How Gaming Can Change The World

How Gaming Can Change The World

Research into the nature of games points to reasons why they are equally valuable to the world as reality.

Kyle Studstill
  • 29 july 2010

A year ago, games researcher Jane McGonigal developed SuperBetter as a game-based method for recovering from the traumatic brain injury she was suffering from at the time, and has now announced the upcoming launch of a Kickstarter project aimed at funding a published game guide. In the 5-minute video below (and in a longer TED talk here) she gives her take on how games can change behavior and the world.

Jane’s thesis challenges our notion of what it means to play a “game.” A glance at traditional definitions of “game” will lead the reader to notions of a game as an abstraction of reality (and therefore less valuable than reality) or a mere form of entertainment: games are what children play, reality is what adults engage in.

Jane argues that it is in fact this very abstraction from reality that makes games valuable. Games can provide an environment where:

  • difficult things are possible, encouraging optimism
  • things are naturally interesting, provoking curiosity
  • players have a sense of agency, providing motivation
  • actions are immediately meaningful, inspiring awe and wonder
  • there are plenty of collaborators ready to tackle complex tasks along with the player, as in MMORPGs, fostering trust and cooperation

In her other works, Jane goes on to describe how games are in fact developing important skills within societies (and have been, since the advent of dice) – skills that will be critical to overcoming global challenges facing humanity.

Games as design for the better

Jane’s charge is in opposition to the idea that reality is the only proper training ground for developing these skills. The primary difference invoked between games and reality is that games are narrated by a designer, while real life is complex and unscripted. Other opponents to the rise of gaming often point to the value of the classroom.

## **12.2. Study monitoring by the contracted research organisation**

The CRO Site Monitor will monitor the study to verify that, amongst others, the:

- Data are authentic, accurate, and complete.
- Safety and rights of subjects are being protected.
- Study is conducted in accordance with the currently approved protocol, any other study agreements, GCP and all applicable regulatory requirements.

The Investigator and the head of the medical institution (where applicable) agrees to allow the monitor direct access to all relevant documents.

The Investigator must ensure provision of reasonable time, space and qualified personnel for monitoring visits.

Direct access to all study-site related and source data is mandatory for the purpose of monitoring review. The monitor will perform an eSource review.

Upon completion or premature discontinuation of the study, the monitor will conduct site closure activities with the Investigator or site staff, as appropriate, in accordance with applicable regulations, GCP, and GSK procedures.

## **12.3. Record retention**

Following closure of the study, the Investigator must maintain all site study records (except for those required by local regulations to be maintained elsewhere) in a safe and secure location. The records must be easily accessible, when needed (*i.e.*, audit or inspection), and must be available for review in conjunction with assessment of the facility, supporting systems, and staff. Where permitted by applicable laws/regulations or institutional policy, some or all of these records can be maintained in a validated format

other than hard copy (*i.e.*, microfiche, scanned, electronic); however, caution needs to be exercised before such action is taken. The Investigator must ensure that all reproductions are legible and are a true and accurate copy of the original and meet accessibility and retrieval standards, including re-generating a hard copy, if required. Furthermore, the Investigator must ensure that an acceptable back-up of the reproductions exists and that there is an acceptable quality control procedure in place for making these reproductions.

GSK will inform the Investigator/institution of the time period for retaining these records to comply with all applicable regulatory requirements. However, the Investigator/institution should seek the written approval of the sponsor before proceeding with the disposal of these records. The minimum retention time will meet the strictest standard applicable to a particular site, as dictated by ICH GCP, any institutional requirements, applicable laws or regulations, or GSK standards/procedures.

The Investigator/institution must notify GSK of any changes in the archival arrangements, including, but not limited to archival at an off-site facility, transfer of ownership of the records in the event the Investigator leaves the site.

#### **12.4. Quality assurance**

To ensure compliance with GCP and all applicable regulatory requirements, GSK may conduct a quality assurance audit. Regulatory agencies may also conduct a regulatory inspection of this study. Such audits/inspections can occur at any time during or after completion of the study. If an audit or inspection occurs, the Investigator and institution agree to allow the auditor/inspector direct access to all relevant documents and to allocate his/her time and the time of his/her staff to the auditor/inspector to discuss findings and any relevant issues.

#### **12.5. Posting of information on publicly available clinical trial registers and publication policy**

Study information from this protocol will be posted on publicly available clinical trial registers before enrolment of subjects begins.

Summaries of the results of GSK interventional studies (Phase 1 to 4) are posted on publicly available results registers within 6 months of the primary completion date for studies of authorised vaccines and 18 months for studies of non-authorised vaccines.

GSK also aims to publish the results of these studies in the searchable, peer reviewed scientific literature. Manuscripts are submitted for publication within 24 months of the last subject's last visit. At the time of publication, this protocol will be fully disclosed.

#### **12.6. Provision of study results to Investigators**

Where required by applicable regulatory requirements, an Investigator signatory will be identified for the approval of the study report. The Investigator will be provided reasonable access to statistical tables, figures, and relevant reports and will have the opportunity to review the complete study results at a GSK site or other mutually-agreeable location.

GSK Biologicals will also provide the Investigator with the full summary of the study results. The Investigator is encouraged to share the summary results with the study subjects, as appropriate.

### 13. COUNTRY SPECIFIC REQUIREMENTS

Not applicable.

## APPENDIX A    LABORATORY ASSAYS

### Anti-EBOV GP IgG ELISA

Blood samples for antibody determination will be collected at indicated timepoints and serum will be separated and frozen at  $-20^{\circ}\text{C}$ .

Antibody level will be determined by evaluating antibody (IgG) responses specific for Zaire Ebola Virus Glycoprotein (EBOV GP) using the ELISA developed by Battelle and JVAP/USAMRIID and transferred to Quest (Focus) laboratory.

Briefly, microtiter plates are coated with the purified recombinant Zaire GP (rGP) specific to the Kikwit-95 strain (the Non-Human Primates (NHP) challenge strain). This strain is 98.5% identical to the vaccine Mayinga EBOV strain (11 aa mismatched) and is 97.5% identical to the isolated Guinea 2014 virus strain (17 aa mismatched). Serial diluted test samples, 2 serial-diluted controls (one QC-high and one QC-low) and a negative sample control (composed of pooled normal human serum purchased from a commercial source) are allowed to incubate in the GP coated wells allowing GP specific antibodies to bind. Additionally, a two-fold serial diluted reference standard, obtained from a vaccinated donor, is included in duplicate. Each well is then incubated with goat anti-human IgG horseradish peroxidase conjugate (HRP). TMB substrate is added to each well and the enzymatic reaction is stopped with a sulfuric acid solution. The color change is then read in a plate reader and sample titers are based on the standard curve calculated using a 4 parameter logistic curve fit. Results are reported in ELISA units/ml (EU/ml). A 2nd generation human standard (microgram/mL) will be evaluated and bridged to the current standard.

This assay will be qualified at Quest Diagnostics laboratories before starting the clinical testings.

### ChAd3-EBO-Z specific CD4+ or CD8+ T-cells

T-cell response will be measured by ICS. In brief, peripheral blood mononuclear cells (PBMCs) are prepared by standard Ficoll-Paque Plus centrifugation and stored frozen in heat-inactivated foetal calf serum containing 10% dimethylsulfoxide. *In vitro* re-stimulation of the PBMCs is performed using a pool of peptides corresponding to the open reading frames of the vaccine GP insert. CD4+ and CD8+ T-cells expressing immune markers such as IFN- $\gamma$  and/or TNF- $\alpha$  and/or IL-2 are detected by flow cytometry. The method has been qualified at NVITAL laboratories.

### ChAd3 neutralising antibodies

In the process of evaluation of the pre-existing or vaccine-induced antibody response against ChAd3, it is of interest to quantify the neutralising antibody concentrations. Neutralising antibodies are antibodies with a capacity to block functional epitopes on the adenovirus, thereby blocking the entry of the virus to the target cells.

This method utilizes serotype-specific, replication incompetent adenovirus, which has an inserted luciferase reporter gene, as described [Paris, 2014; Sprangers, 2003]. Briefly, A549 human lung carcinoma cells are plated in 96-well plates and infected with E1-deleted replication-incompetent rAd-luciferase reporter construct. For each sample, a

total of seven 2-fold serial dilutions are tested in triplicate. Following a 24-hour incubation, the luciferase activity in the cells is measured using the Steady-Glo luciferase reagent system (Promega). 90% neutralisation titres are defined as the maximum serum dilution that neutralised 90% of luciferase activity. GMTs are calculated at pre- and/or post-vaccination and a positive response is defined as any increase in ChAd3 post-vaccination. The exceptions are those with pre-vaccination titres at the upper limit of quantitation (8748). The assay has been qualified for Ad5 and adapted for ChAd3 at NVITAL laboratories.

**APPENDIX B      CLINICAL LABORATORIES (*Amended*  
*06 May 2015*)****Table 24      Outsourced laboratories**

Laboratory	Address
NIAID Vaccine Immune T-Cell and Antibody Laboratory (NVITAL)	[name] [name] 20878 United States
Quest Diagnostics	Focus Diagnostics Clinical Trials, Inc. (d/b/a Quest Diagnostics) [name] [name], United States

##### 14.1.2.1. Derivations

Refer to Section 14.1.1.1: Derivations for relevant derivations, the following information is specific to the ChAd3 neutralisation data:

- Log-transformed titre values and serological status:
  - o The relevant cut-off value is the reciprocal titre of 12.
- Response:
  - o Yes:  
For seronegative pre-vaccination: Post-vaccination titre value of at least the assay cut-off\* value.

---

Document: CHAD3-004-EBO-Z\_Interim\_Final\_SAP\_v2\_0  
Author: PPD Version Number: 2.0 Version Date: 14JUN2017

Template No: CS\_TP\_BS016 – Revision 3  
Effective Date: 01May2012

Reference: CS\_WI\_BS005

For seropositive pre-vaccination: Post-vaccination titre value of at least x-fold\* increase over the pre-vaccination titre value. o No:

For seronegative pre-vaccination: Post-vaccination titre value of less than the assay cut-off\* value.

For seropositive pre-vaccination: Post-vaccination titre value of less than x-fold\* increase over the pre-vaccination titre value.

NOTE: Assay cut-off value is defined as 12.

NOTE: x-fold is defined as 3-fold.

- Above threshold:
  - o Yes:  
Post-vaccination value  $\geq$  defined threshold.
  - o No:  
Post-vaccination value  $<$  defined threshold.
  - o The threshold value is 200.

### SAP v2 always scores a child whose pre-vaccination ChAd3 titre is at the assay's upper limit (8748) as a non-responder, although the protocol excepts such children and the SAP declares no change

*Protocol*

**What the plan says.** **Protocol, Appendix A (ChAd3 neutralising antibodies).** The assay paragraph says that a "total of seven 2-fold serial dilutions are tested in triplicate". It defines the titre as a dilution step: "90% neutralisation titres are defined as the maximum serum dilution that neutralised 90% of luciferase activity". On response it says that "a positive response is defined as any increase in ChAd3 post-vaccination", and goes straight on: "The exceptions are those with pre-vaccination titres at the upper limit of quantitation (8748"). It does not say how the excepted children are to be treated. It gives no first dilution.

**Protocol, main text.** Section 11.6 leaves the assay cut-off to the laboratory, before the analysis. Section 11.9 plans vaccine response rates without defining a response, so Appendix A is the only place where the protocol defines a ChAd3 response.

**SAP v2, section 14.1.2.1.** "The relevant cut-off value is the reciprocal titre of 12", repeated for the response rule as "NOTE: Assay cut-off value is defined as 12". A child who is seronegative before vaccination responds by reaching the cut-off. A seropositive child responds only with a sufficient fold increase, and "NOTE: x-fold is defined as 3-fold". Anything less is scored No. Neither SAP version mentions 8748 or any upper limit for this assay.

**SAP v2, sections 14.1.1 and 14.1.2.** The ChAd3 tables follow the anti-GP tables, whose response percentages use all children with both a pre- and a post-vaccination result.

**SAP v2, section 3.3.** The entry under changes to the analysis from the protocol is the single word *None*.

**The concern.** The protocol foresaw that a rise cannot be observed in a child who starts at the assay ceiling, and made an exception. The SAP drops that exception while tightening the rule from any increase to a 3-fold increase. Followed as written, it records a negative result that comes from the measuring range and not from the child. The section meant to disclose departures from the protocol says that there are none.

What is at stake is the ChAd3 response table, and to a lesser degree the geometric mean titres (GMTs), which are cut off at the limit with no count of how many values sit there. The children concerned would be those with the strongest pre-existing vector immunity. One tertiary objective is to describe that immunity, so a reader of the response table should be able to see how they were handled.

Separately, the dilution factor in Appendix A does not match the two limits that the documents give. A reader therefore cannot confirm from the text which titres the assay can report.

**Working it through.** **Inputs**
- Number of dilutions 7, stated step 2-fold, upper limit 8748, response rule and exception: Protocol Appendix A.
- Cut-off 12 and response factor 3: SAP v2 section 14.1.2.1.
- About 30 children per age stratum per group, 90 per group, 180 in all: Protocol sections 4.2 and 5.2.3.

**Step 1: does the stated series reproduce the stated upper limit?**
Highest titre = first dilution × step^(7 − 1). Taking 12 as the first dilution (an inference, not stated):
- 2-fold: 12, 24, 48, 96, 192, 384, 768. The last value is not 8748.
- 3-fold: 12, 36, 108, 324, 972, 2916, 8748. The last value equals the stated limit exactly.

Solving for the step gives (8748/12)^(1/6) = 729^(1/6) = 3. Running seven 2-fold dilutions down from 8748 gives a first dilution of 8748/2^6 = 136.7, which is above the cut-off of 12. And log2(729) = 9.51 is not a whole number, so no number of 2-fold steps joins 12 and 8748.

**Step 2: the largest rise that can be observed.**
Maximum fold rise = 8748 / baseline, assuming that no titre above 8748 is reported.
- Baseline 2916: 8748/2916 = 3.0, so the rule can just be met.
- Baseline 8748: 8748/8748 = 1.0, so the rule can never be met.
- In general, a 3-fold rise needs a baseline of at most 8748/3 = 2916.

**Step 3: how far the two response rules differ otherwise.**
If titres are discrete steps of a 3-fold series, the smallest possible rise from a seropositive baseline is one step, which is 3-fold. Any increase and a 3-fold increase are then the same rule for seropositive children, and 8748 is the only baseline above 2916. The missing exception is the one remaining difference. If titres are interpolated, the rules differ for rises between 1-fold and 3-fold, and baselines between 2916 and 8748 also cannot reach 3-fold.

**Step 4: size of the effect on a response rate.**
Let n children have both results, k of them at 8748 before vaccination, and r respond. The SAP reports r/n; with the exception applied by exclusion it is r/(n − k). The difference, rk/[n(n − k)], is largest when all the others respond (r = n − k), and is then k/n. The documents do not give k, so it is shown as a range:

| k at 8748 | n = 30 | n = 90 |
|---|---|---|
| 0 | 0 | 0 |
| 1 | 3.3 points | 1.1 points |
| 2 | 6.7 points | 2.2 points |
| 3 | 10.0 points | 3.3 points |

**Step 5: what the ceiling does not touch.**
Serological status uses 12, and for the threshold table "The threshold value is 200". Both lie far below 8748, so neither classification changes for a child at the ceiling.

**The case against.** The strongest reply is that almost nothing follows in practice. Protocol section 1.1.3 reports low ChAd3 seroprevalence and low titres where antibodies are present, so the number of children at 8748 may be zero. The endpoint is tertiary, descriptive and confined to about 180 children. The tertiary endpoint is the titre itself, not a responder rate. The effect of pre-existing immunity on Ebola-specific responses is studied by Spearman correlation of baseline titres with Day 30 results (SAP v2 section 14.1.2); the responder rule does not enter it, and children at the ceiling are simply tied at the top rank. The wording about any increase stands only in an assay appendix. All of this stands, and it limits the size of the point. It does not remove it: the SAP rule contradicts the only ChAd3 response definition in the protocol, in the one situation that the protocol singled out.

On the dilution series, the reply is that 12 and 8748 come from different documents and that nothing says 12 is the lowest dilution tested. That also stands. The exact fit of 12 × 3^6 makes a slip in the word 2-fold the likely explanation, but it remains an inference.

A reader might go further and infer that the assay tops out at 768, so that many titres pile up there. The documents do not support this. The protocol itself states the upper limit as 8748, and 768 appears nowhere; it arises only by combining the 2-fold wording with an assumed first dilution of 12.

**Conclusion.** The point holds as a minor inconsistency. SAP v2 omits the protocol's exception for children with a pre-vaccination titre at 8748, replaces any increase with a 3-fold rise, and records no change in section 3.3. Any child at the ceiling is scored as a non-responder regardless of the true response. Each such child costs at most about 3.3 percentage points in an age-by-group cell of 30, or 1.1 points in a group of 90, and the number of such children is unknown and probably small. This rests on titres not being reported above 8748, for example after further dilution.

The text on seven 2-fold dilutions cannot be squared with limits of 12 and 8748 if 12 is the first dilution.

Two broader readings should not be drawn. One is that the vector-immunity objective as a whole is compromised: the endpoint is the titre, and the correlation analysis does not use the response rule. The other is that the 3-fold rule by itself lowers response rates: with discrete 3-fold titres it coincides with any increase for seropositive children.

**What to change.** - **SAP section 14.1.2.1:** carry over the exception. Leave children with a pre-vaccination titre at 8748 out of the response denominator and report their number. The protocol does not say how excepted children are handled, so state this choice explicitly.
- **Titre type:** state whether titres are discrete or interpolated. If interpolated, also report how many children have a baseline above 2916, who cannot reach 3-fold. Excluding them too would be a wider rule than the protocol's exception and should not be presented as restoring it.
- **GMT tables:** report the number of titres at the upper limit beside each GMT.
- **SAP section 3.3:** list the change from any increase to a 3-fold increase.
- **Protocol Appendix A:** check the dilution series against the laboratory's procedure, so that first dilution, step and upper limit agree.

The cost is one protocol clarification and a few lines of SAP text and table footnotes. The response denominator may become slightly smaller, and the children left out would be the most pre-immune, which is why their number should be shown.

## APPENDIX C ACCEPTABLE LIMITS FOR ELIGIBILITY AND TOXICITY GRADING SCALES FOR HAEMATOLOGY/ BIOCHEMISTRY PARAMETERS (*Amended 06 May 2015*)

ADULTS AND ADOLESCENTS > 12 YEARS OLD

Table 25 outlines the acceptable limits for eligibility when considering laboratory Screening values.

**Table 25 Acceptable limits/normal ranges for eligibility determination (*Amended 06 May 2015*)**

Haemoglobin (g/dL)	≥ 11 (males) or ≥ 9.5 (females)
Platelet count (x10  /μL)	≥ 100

As for the narration issue, it’s worth noting that to the extent that games are designed and “less than real,” so too is the professor’s lecture. Both can be well designed, constructed for efficiently challenging others towards real learning. Alternatively, either can be a mind-dulling exercise built to captivate people just long enough to accomplish some short-term goal – beating the game or passing a test – doing nothing for long-term or valuable learning.

In a discussion of how to build systems for understanding the impact of pollution and CO2, professor and game programmer Greg Niemeyer of UC Berkeley talks about the critical difference between telling someone something important – however critical it is – and having them experience the meaning behind it themselves. Games provide an means through which difficult environments can be more directly experienced in this way.

On the inherent value of reality

It’s also worth considering the inclination to view reality as a value in itself. This is sometimes based on the complexity of reality as the source of it’s value, as noted above. Kevin Slavin of the game design firm Area/Code has noted that it is again abstraction of reality from complexity to simplicity that shows the value games have, by isolating key concepts. The value of virtual currencies in games like Farmville (“who would pay $1 for a sheep that doesn’t even exist?” is the question often asked) helps illustrate the strong social component of the things people actually value – something doesn’t necessarily need to be tangible and ‘real’ to be valuable.

More often than not, though, the argument is simply “reality is just better – period.” Psychologist Joanna Starek studies the nature of self-deception, and takes issue with the absolute value of reality, most notably in a Radiolab episode on deception. She primarily studies athletes, finding a relationship between those who are able to perform better than others who are their physiological equals, and their ability to better abstract themselves from reality (as measured by Sackeim & Gur’s classic self-deception test) – in this case, the measurable physiological reality of their ability to perform. In short, the athletes who recognize the reality of potentially over-exerting themselves fall short of their physiological equals – “reality” does not necessarily translate to “better.”

As we see increasingly more innovators abandon the traditional conception of “games” as subordinate to “reality,” we will see more developments encouraging behavior change for the better through the values McGonigal points to above. These will range from the Epic Win to-do application with individual-level implications to IBM’s CityOne Smarter Planet game with global-scale implications.


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